Cindy - Column for 1/31


So I have a business prospect for you, if you have investment cash for me.

It's an advertising concept. I don't have a lot of formal training in advertising, but I've come up with some of the most successful ideas used today.

For instance, when I was a pill-popping teenager, I could never get a prescription for anything good unless I ran over my own foot with the family station wagon. Which was difficult to make look like an accident once, and impossible to replicate believably a second time. But I knew that somewhere, out there, there were prescription medications that were fun to take, and could be had by merely describing certain vague symptoms to your doctor.

"Oh doctor," you'd say. "I feel this intense cramping in my calves every so often. And I get so anxious when confronted with tense situations. Whatever can I do to feel better? Oh, did I mention that I have no family history of diabetes or liver disorder, which would contraindicate Valium and instead lead you to consider some lame over-the-counter aspirin substitute?" And your doctor would look in his little book and see that, yes, given your described symptoms, the recommended medication of choice was Happy Fun Drug. You're happy, he's off the hook, and your insurance buys you a pint-sized bottle of the stuff for five bucks. No down side to anyone.

Only you'd have to know what was in the doctor's little book. Otherwise you could say the wrong symptom and they'd make a note in your permanent file "Do Not Prescribe Happy Fun Drug, Ever", and then drill into your skull looking for that brain tumor you described.

My idea was that someone could write a book of symptoms, tailor made for the drugs you wanted. Or better yet the drug companies themselves could start telling people what symptoms were required for the pills they were selling…

And this simple idea became the cornerstone of pharmaceutical marketing from the late 1990's until today! Do you have social anxiety disorder? Do you have trouble relating in groups of people? Well today's Science Fiction Channel Robocop Marathon is brought to you by the makers of Paxil!

I would have made millions if I had, in fact, been the one to market the idea. But I can honestly claim that I had the idea all by myself years before it went into place. I'm a proven genius, just a somewhat lazy one.

(And for the record, when I first looked at someone's homepage on an early version of Mosaic back in 1992, I specifically remember thinking "Oh, you could use this web thing to sell books and stuff." An idea I would definitely have followed up on if I didn't need to finish level 6 on Sonic the Hedgehog.)

So now I've got this other idea.


Let's say you're watching teevee. There's this ad for Circuit City. Advertising their "Price Match Plus Guarantee!" If you buy one of their products and find it for sale elsewhere for less, you get 110% of the difference! Why, there's no way they wouldn't have the lower price. You want the product. What have you got to lose?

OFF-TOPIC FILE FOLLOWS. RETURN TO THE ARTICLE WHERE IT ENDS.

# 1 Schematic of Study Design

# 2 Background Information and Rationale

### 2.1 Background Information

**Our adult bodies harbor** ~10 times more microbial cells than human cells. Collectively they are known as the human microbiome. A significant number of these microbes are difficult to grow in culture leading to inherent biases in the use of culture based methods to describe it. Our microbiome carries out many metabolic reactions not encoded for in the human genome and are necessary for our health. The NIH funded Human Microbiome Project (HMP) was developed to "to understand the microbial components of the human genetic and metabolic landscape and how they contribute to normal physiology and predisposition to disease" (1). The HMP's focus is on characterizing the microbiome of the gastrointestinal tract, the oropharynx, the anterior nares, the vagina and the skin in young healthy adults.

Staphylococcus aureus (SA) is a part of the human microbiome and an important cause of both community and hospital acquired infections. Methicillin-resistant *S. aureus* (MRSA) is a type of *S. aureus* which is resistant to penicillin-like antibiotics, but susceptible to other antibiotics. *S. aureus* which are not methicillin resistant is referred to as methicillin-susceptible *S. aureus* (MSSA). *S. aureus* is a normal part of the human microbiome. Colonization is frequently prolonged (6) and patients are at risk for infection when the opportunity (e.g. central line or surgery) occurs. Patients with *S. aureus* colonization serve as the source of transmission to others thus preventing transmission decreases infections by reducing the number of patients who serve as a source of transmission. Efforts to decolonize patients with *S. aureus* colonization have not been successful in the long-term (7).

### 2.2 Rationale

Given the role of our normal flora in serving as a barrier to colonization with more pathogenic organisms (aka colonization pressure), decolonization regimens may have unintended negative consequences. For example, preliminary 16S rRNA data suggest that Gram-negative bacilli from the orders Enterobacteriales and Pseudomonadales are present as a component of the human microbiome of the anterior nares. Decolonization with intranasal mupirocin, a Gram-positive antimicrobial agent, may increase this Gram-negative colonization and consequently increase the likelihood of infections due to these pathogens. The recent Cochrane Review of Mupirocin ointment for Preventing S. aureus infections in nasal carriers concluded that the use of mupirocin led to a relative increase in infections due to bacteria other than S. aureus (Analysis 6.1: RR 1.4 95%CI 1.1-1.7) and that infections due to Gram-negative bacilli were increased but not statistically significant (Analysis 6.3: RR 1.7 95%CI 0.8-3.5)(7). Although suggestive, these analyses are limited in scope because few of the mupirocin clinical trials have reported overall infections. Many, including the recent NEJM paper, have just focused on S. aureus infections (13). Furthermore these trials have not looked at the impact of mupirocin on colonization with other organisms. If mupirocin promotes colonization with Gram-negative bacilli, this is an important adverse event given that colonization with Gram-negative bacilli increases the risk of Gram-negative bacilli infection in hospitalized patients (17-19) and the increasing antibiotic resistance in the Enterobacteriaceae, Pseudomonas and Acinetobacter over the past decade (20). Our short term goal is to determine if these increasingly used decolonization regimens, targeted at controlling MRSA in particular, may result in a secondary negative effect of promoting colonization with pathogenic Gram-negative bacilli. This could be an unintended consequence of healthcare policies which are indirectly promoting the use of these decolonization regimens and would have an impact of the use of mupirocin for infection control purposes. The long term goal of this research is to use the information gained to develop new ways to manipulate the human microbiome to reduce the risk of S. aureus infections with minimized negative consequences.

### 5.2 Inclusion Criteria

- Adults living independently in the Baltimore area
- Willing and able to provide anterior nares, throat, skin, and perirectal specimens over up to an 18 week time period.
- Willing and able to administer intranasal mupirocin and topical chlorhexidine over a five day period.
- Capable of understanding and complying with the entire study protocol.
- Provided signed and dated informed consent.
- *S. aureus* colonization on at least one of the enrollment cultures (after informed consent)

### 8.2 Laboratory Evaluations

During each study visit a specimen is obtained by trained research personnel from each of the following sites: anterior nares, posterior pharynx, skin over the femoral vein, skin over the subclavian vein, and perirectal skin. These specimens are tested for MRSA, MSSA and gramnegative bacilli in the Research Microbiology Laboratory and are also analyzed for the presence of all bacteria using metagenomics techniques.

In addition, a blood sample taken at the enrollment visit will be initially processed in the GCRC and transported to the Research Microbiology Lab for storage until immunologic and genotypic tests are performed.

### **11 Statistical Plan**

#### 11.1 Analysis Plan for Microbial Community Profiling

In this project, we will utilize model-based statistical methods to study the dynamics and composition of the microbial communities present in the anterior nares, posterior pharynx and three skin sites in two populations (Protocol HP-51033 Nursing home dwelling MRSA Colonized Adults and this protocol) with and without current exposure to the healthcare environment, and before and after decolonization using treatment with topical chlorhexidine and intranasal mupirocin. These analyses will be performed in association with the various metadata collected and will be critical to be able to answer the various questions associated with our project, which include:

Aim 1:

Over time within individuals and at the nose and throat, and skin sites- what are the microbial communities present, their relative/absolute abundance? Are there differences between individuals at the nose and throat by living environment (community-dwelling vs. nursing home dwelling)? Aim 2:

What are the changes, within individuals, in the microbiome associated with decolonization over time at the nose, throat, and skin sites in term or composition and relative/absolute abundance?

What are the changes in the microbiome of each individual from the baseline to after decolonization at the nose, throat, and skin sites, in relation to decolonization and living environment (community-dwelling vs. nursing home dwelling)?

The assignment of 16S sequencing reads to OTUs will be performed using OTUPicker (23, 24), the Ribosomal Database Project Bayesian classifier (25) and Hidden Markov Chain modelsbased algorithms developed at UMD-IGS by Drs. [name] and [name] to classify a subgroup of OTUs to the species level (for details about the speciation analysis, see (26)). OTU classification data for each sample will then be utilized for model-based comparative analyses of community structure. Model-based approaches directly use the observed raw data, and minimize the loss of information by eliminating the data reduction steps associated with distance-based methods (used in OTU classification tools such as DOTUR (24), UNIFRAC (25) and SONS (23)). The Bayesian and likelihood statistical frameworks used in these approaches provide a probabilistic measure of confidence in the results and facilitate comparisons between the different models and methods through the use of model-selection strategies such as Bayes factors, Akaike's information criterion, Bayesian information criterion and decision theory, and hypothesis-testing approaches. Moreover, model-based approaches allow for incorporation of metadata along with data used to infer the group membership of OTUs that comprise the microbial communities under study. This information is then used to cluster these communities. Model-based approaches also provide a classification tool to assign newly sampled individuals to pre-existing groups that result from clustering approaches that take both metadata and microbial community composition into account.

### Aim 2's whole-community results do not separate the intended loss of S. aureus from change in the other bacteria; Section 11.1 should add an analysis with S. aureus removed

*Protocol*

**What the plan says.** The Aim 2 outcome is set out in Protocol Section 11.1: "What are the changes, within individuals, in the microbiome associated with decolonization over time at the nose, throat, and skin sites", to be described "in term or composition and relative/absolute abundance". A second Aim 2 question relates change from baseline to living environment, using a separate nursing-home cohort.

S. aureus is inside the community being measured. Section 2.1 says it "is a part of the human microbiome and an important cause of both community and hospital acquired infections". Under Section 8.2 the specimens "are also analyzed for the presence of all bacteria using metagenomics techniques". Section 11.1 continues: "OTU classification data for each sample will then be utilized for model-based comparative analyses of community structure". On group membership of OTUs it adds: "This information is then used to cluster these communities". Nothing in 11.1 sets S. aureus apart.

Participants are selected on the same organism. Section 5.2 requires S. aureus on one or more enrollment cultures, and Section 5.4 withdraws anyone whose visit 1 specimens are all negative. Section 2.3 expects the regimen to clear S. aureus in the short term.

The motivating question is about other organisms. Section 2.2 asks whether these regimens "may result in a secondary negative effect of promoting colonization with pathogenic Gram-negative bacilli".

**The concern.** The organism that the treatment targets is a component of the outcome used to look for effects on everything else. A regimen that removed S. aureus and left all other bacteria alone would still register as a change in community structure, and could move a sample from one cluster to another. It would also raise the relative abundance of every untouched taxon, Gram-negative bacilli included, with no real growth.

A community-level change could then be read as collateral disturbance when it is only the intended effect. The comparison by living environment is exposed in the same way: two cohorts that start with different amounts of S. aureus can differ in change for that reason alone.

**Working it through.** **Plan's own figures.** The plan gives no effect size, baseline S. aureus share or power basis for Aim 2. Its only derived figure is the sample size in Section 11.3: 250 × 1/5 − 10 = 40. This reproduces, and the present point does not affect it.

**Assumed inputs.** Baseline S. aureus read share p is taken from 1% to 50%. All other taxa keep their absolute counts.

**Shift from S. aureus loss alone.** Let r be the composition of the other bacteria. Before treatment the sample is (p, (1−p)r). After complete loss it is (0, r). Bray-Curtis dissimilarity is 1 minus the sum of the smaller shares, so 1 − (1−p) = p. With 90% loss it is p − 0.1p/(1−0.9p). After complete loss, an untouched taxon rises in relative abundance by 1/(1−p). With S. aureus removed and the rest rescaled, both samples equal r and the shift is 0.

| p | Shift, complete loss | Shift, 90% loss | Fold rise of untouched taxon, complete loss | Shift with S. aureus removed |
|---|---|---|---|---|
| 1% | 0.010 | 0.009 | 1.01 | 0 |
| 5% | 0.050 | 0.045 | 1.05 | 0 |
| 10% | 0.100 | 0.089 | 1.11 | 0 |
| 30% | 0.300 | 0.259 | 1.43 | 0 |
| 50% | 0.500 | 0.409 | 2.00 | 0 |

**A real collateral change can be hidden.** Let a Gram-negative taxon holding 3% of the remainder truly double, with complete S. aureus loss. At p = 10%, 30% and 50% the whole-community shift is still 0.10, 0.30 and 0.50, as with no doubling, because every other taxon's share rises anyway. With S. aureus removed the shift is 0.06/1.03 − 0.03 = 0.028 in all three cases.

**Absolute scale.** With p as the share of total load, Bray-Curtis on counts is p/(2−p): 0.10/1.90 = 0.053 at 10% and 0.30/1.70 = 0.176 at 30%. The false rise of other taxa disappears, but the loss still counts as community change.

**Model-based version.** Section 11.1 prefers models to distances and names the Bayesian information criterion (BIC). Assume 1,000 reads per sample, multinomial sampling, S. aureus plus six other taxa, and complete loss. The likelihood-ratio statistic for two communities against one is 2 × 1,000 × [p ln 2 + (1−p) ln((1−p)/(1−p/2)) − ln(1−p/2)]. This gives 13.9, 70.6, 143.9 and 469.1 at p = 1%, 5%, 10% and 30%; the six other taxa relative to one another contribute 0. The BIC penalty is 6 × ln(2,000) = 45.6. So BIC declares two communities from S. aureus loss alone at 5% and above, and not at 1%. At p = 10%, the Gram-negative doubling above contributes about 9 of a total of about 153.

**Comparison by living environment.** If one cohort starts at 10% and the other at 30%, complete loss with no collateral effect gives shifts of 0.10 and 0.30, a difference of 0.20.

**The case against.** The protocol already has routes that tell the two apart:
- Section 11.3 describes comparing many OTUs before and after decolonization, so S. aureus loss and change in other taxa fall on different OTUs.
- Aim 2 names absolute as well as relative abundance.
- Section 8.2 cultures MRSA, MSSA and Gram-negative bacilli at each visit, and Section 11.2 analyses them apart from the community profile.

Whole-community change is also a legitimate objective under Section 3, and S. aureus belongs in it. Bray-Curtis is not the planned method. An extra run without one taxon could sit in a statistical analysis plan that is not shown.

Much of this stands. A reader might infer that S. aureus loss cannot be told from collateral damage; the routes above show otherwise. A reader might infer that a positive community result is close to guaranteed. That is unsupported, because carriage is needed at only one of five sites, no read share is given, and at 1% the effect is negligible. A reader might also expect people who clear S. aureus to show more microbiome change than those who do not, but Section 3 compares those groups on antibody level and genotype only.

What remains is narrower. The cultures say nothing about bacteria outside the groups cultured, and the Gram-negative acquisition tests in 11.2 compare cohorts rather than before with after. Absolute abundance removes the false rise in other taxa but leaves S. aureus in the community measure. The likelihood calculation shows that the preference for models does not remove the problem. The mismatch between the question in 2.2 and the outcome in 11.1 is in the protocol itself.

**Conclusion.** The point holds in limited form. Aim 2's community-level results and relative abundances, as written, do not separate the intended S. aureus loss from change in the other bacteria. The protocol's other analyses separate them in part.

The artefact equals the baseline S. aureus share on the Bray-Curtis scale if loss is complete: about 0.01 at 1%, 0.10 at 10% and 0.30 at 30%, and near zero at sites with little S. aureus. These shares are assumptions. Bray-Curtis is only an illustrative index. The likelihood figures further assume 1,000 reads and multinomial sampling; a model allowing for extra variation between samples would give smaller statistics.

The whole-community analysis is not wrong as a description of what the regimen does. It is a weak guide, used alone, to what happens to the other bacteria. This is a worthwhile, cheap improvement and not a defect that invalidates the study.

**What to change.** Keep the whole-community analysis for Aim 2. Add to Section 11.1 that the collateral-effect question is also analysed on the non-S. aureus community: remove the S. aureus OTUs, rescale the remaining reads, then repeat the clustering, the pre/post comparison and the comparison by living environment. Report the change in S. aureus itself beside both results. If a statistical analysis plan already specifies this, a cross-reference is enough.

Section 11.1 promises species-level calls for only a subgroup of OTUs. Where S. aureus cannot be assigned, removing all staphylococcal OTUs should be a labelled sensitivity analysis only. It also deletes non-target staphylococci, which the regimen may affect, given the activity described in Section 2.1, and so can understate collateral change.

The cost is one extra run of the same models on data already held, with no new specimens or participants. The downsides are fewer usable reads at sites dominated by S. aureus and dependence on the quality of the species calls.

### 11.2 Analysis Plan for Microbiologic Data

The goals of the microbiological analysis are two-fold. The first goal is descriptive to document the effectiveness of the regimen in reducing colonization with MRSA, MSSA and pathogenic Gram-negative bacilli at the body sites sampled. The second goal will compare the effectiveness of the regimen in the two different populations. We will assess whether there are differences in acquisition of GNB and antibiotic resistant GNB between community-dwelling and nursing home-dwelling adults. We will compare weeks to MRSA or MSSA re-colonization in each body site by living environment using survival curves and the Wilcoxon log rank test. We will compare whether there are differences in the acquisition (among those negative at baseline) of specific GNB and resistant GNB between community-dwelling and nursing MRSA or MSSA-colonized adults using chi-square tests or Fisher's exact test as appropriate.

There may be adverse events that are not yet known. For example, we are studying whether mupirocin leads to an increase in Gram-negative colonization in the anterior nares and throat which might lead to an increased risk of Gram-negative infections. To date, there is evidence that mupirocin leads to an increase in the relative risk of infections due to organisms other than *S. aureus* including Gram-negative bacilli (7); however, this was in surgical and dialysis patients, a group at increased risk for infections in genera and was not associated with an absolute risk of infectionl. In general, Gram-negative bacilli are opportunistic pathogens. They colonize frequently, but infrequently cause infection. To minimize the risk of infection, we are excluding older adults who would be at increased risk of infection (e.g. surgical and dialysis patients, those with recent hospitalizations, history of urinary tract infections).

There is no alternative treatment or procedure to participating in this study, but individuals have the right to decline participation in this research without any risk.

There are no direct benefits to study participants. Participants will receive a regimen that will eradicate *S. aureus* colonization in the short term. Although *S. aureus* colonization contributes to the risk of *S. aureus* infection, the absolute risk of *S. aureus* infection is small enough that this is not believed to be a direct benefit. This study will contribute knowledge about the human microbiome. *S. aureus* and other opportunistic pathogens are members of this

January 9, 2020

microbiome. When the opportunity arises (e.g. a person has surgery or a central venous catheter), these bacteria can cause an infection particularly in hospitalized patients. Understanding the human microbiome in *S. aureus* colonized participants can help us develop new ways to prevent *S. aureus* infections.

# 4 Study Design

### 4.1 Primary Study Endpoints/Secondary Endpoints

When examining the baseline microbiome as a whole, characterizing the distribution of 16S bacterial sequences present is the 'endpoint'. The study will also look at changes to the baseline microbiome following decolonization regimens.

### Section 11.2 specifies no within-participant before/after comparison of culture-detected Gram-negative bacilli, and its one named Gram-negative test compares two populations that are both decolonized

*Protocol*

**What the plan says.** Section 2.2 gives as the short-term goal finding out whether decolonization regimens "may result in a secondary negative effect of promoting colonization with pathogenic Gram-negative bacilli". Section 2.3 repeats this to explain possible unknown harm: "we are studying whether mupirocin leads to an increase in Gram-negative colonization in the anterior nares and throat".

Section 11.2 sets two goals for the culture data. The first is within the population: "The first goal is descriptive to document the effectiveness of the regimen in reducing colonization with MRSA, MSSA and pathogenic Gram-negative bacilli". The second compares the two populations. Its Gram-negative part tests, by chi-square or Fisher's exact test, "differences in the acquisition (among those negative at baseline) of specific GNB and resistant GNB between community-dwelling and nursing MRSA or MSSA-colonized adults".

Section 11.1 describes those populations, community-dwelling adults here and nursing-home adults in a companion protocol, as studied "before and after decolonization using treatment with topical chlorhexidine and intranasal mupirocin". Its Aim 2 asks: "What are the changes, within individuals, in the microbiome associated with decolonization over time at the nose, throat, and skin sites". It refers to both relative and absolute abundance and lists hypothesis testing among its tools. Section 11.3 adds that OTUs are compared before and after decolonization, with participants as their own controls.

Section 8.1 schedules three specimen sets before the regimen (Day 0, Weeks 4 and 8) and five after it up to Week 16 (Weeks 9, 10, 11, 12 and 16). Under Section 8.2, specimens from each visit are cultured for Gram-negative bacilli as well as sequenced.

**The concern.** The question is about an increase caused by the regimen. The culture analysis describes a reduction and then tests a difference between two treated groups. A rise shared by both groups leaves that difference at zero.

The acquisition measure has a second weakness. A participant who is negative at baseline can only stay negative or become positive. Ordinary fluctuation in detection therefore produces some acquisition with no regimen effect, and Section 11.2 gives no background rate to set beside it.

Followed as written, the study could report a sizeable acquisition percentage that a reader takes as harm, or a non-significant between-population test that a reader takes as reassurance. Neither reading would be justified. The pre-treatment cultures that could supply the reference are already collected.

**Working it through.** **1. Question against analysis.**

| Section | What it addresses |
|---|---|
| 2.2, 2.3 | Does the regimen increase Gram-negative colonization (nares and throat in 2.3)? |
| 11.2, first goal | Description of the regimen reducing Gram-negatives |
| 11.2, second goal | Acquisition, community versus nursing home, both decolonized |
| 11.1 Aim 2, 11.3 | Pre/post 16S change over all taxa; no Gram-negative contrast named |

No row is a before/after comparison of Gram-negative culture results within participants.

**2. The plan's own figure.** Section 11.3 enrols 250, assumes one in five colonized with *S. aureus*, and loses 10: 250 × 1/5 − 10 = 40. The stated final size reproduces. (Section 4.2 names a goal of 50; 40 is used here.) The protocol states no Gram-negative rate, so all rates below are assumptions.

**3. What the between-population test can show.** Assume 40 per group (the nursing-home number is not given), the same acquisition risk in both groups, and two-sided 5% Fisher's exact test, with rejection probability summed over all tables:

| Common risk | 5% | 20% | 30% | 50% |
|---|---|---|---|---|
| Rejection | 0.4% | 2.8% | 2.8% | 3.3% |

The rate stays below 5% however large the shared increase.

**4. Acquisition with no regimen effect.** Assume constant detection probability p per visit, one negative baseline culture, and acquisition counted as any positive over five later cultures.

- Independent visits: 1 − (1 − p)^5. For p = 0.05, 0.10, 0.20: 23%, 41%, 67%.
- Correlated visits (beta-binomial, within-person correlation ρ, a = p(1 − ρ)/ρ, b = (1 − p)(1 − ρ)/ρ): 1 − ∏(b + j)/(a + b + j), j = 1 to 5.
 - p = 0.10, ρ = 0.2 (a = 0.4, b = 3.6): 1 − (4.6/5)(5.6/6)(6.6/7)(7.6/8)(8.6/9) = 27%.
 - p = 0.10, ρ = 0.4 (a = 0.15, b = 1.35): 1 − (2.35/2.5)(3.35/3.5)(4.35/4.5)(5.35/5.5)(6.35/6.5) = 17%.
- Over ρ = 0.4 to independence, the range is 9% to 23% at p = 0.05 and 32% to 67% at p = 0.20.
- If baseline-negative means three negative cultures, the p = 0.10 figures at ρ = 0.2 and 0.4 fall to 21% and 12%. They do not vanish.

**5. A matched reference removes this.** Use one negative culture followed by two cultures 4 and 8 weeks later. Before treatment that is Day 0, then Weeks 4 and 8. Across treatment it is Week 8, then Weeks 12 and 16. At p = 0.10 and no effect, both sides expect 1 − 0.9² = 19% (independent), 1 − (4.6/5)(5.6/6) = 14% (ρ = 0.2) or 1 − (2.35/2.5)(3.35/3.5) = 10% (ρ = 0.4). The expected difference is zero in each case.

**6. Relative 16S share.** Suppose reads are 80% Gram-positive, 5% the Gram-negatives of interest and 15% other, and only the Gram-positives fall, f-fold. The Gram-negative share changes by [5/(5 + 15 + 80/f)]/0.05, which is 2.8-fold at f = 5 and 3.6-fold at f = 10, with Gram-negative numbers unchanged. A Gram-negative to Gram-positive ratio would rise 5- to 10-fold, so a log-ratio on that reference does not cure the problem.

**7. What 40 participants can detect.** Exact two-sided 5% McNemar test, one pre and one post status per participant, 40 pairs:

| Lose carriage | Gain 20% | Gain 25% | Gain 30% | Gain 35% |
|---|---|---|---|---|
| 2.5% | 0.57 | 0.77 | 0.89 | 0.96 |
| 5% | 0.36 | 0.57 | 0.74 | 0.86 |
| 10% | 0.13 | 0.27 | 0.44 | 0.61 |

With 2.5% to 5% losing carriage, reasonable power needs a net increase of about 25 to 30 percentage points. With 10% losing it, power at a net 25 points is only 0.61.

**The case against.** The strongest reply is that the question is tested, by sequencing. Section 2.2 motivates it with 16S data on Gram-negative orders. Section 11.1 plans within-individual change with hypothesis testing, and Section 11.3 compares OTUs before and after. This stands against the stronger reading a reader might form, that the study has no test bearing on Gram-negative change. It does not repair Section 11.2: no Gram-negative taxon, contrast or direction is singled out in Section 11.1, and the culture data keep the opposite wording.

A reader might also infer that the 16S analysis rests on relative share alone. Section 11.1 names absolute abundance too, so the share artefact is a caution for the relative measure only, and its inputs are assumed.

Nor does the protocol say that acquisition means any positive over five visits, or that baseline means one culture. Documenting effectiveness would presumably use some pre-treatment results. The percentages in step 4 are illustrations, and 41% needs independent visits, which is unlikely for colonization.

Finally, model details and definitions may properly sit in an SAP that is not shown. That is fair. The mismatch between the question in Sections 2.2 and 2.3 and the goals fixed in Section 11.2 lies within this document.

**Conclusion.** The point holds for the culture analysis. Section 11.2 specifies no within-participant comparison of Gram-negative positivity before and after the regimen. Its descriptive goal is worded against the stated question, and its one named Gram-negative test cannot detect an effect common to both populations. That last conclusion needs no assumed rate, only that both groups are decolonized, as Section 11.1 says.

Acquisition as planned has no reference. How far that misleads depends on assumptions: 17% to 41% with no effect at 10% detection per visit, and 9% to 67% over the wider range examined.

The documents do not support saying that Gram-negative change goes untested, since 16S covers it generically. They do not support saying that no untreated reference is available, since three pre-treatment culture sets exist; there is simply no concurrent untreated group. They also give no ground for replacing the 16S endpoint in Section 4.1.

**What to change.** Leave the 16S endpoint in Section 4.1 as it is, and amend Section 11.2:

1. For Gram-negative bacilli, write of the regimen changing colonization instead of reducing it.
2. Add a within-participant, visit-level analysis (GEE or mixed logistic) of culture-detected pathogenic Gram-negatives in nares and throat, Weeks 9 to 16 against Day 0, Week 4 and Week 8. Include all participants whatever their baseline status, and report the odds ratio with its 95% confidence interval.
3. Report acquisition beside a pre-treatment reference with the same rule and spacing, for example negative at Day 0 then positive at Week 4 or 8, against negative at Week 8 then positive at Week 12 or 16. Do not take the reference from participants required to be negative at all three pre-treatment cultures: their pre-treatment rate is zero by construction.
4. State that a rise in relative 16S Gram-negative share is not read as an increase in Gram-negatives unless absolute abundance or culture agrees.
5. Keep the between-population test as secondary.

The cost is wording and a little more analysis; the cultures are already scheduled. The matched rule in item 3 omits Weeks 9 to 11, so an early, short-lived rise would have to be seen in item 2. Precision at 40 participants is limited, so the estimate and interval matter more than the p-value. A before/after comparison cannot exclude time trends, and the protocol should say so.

And immediately following their ad is MY ad. My Anti-mercial. Calmly explaining that, sure, you're going to buy the Zenith XL3100 23" television or the AIWA X5 5-disc CD player. But Circuit City has an exclusive arrangement with Zenith and AIWA for the XL3100 and X5's. In fact 95% of their inventory are specific model numbers sold only to them. Sears has 23" Zenith TV's too, with mostly the same features but different model numbers. If they have a sale for $50 cheaper than Circuit City, you're not seeing squat because they aren't the same product. The only way you're going to save any money ever is on crappy little $5-$10 CD carriers, and that'll mean a special trip and a lot of waiting for 110% of a $2 difference. And they'd pay the 20 cents anyway just to get you to come in the store and look around.

Next, on comes an ad for 10-10-220. MY ad for 10-10-220. You can get all your phone calls for $1.00! Did you get their answering machine? Congratulations! You just paid $1.00 for a 15 second phone call! SUCKER.

Then an ad explaining that by not calling 1-800-CALL-ATT you can get Carrot Top off your television screen forever.

You get the idea.

But where, you ask, is the money to be made? Commercials are expensive. Expensive to make, expensive to air, and you're not really selling anything so there's no payoff.

Easy. First you start by targeting specific companies with large rivals. Their rivals bankroll your early commercials, and you demonstrate an ability to negatively affect a company's bottom line by showing the commercials.

Then you start charging companies not to air your commercials. You put together a prototype, you show it to some test audiences, and demonstrate that it's likely to cost a certain company X million dollars a year if it runs. Then you offer to lease that company exclusive rights to broadcast (or not, if that's what they'd, uh prefer…) said commercial. Say, half as much as it's likely to cost them if it's aired regularly. Hire a good law firm to keep this on the legal side of blackmail and you're set.

As you make more and more money, you hire greater talent. To do nothing. The more potential you have for damage, the more they have to pay. You may have to make good on your threats now and again, but this employs an awful lot of artists, writers, and filmmakers with relatively little actual work to do. Which is what artists, writers, and filmmakers like best, so everyone's happy.

It's flawless.

If it isn't already being done.

Columns by Cindy